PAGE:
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For Second Year, BWI Logs Record Numbers

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By Raymond McCaffrey
Washington Post Staff Writer
Sunday, April 6, 2008

Rebounding from the Sept. 11, 2001, terrorist attacks, Baltimore-Washington International Marshall Airport notched a record 21,044,384 commercial passengers last year, a number that is expected to jump with population growth from the expansion of nearby Fort Meade in Anne Arundel County, airport officials said.

Airport officials attribute much of BWI's growth to the success of Southwest Airlines, which accounted for roughly half of last year's passengers, as well as to BWI's ability to draw customers from the greater Washington region.

BWI ranked as the second-busiest commercial airport in the region last year, behind Dulles International, which reported 24.7 million passengers. In third place was Reagan National Airport, with nearly 18.7 million passengers.

About half of BWI's passengers came primarily from Prince George's and Montgomery counties, the District and Northern Virginia, said Jonathan Dean, a BWI spokesman. The other half came from the Baltimore market, which includes Anne Arundel and Howard counties, Dean said. BWI also draws passengers from Delaware, southern Pennsylvania and other parts of its home state, such as Southern Maryland and the Eastern Shore.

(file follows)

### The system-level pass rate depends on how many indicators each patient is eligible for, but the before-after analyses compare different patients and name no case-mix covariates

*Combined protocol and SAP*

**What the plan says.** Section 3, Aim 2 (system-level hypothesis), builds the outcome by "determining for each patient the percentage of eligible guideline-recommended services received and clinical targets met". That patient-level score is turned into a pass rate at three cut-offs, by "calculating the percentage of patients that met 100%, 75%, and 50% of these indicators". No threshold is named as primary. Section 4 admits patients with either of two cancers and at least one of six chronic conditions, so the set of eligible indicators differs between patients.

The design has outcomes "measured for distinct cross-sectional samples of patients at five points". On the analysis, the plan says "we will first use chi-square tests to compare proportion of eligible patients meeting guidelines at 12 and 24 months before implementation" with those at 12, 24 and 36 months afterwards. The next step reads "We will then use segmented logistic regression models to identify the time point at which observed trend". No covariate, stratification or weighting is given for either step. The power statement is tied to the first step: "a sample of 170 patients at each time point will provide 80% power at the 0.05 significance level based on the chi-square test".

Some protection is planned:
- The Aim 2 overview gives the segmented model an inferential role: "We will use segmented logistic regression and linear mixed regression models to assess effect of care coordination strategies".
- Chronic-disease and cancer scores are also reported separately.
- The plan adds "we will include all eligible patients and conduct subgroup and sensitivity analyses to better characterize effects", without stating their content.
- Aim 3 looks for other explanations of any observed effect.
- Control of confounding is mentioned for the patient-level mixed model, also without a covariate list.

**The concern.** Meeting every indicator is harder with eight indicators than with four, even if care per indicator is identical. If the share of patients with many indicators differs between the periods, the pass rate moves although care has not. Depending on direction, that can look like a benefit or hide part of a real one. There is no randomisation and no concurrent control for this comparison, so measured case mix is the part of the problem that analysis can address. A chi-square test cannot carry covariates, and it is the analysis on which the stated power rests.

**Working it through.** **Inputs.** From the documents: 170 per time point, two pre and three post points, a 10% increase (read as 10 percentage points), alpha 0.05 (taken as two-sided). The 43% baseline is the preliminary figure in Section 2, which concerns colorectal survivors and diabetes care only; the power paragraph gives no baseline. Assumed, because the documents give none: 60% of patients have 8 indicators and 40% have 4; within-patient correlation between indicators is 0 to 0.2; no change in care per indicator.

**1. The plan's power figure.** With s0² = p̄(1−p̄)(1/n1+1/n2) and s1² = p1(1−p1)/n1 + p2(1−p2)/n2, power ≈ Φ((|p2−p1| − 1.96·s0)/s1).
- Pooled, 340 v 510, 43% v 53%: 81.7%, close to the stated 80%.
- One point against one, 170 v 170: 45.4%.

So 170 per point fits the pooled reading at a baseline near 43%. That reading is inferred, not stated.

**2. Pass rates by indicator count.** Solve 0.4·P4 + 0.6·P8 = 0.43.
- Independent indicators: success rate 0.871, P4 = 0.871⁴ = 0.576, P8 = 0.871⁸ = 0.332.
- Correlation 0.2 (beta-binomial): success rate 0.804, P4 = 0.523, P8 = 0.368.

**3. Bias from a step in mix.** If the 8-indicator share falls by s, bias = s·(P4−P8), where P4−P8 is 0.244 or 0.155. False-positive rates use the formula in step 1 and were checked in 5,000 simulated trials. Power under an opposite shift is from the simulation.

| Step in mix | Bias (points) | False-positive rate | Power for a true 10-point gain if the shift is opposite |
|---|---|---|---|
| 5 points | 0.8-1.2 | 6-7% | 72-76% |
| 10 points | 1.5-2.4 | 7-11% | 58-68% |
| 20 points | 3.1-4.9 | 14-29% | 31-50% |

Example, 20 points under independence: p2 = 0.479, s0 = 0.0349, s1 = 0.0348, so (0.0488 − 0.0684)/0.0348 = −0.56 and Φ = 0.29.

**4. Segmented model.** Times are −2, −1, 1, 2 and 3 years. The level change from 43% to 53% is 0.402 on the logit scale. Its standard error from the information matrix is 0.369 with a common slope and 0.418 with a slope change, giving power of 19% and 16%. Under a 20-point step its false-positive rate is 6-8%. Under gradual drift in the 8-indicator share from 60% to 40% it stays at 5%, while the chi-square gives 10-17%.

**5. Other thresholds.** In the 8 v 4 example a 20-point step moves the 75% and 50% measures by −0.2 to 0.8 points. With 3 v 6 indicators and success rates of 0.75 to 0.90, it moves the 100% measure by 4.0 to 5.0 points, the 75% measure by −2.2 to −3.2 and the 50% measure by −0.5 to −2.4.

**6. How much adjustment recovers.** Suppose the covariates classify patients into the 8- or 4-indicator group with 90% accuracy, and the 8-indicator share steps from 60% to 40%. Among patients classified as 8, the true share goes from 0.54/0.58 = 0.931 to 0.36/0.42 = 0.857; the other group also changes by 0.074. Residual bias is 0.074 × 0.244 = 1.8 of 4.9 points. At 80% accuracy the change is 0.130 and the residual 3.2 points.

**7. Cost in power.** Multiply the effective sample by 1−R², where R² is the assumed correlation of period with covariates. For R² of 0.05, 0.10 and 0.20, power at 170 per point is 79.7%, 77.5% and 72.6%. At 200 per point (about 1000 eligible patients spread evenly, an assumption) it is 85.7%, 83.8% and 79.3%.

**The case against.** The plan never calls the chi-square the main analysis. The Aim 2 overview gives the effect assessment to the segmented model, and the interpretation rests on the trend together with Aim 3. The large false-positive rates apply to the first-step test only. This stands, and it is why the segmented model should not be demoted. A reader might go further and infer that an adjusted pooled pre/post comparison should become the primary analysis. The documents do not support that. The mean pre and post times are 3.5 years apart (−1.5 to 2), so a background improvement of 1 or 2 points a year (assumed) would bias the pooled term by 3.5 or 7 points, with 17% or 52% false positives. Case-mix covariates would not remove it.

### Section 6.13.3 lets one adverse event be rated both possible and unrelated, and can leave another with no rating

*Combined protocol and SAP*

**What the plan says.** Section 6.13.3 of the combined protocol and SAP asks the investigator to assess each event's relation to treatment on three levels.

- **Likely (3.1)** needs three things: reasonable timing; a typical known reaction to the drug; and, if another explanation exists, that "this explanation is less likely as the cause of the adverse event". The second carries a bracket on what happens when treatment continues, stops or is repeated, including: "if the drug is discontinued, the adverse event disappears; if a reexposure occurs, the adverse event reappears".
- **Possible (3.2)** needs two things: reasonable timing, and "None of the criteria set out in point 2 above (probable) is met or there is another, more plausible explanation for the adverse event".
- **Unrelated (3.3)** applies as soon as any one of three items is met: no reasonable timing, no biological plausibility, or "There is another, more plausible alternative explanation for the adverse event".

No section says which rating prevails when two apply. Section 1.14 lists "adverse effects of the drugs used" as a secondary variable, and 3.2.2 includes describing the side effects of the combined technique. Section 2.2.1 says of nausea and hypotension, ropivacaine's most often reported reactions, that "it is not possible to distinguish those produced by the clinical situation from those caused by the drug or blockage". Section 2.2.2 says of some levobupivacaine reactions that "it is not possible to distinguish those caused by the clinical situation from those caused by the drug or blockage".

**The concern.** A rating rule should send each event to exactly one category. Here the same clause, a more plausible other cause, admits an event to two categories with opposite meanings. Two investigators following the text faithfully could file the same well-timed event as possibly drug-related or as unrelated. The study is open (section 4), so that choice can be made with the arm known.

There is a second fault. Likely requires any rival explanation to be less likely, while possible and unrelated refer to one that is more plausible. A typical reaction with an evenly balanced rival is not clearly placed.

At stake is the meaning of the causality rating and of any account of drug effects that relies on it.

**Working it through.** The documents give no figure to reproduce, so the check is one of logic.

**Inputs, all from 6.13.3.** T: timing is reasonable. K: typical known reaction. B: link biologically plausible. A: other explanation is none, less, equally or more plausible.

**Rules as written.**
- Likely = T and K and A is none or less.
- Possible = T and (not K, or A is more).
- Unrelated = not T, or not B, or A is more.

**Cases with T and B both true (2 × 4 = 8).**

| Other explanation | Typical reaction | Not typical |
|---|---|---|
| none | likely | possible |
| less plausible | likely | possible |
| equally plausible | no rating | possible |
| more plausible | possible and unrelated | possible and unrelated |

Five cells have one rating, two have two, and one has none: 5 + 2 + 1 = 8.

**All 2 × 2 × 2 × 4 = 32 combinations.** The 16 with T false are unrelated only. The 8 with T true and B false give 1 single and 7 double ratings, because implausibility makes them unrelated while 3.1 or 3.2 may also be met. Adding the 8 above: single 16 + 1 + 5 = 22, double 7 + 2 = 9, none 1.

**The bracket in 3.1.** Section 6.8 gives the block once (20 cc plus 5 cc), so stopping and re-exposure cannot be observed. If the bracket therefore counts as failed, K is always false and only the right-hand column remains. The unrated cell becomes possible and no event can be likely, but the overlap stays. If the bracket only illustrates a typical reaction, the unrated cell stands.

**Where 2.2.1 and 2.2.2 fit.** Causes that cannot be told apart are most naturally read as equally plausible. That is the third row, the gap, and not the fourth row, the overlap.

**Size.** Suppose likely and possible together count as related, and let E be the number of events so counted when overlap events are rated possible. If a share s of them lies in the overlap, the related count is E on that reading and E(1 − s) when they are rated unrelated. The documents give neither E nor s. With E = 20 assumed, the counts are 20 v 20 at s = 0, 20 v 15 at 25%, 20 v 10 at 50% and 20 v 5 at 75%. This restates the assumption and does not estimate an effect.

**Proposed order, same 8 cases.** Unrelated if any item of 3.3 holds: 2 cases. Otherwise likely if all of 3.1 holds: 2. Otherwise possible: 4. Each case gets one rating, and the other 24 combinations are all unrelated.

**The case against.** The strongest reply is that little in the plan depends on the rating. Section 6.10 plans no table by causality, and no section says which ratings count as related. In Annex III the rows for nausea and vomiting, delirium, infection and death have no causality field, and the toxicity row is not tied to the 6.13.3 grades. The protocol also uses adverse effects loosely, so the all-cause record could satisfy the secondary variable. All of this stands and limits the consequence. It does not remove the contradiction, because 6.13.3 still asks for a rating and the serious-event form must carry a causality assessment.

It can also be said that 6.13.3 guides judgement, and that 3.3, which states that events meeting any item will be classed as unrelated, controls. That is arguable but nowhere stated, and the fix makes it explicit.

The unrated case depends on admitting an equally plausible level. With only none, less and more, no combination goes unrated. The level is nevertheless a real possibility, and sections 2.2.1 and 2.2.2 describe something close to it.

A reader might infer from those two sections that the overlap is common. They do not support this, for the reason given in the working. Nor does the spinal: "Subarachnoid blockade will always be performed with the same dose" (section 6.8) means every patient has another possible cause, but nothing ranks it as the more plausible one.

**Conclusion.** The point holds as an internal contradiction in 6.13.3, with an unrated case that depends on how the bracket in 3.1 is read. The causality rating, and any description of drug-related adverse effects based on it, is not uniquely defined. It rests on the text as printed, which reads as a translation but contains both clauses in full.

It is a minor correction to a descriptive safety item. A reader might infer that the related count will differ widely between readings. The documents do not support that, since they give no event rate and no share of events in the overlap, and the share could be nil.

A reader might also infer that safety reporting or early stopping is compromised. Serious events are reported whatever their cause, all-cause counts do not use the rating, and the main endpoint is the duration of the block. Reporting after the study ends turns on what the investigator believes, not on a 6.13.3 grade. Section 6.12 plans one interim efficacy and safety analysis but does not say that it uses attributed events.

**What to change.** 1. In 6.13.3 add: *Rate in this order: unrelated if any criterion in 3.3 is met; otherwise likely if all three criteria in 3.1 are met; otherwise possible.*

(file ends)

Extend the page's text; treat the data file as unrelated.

BWI's success comes with an expanding reputation as a low-cost airport, Dean said. AirTran Airways has become BWI's No. 2 carrier, with nearly 2.5 million passengers last year, a 16.4 percent jump from 2006.

Reliance on discount airlines has led to boom-and-bust cycles at other airports, which have suffered as budget carriers have gone under. Southwest has cut some flights at BWI, Dean said. And the airline industry has suffered as a result of rising fuel costs, he said.

Last year's record is the second straight for BWI, which logged more than 20 million passengers in 2006.

Dean said that although BWI might not enjoy a third straight record year, "January numbers came in very strong," with 1.5 million passengers, roughly a 4.3 percent jump from last year, Dean said.

"Southwest has been one of the most successful airlines in the industry for years," Dean said.

As BWI grows, it is preparing to benefit from population and job growth in Maryland because of the Pentagon's base realignment and closure (BRAC) plan, which will add jobs to Fort Meade.

The airport played a major role in Maryland's ability to come away as a victor in the military's plans. Robert C. Leib, Anne Arundel's special assistant for base realignment issues, said BWI was seen as a linchpin of "the whole transportation network that's in our state."

Anne Arundel officials estimated that the airport accounted for $2.7 billion in economic activity in the county, Leib said.


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